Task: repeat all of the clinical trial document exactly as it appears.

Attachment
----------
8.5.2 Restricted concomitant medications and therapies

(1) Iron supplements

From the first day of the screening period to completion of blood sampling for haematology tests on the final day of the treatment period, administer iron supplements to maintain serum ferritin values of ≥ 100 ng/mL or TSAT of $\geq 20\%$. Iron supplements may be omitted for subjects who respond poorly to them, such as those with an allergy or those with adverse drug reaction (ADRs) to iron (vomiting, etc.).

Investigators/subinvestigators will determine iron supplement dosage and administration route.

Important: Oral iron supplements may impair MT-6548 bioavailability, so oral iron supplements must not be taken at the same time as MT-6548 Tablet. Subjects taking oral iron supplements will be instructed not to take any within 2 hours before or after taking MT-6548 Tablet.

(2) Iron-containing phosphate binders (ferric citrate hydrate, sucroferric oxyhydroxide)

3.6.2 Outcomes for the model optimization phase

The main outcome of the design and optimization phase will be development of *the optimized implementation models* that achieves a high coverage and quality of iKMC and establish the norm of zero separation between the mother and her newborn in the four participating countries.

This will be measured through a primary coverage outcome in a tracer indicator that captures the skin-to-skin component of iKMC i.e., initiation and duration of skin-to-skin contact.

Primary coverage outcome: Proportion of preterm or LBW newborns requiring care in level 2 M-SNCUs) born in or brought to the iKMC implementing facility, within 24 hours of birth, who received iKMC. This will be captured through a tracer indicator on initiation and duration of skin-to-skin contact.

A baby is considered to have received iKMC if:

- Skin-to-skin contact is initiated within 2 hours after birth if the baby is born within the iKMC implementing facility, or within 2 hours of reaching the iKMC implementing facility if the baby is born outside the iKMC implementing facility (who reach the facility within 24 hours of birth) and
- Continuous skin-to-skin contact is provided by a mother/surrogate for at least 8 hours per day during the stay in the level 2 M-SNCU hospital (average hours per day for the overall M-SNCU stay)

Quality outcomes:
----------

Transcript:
8.5.2 Restricted concomitant medications and therapies

(1) Iron supplements

From the first day of the screening period to completion of blood sampling for haematology tests on the final day of the treatment period, administer iron supplements to maintain serum ferritin values of ≥ 100 ng/mL or TSAT of $\geq 20\%$. Iron supplements may be omitted for subjects who respond poorly to them, such as those with an allergy or those with adverse drug reaction (ADRs) to iron (vomiting, etc.).

Investigators/subinvestigators will determine iron supplement dosage and administration route.

Important: Oral iron supplements may impair MT-6548 bioavailability, so oral iron supplements must not be taken at the same time as MT-6548 Tablet. Subjects taking oral iron supplements will be instructed not to take any within 2 hours before or after taking MT-6548 Tablet.

(2) Iron-containing phosphate binders (ferric citrate hydrate, sucroferric oxyhydroxide)

3.6.2 Outcomes for the model optimization phase

The main outcome of the design and optimization phase will be development of *the optimized implementation models* that achieves a high coverage and quality of iKMC and establish the norm of zero separation between the mother and her newborn in the four participating countries.

This will be measured through a primary coverage outcome in a tracer indicator that captures the skin-to-skin component of iKMC i.e., initiation and duration of skin-to-skin contact.

Primary coverage outcome: Proportion of preterm or LBW newborns requiring care in level 2 M-SNCUs) born in or brought to the iKMC implementing facility, within 24 hours of birth, who received iKMC. This will be captured through a tracer indicator on initiation and duration of skin-to-skin contact.

A baby is considered to have received iKMC if:

- Skin-to-skin contact is initiated within 2 hours after birth if the baby is born within the iKMC implementing facility, or within 2 hours of reaching the iKMC implementing facility if the baby is born outside the iKMC implementing facility (who reach the facility within 24 hours of birth) and
- Continuous skin-to-skin contact is provided by a mother/surrogate for at least 8 hours per day during the stay in the level 2 M-SNCU hospital (average hours per day for the overall M-SNCU stay)

Quality outcomes: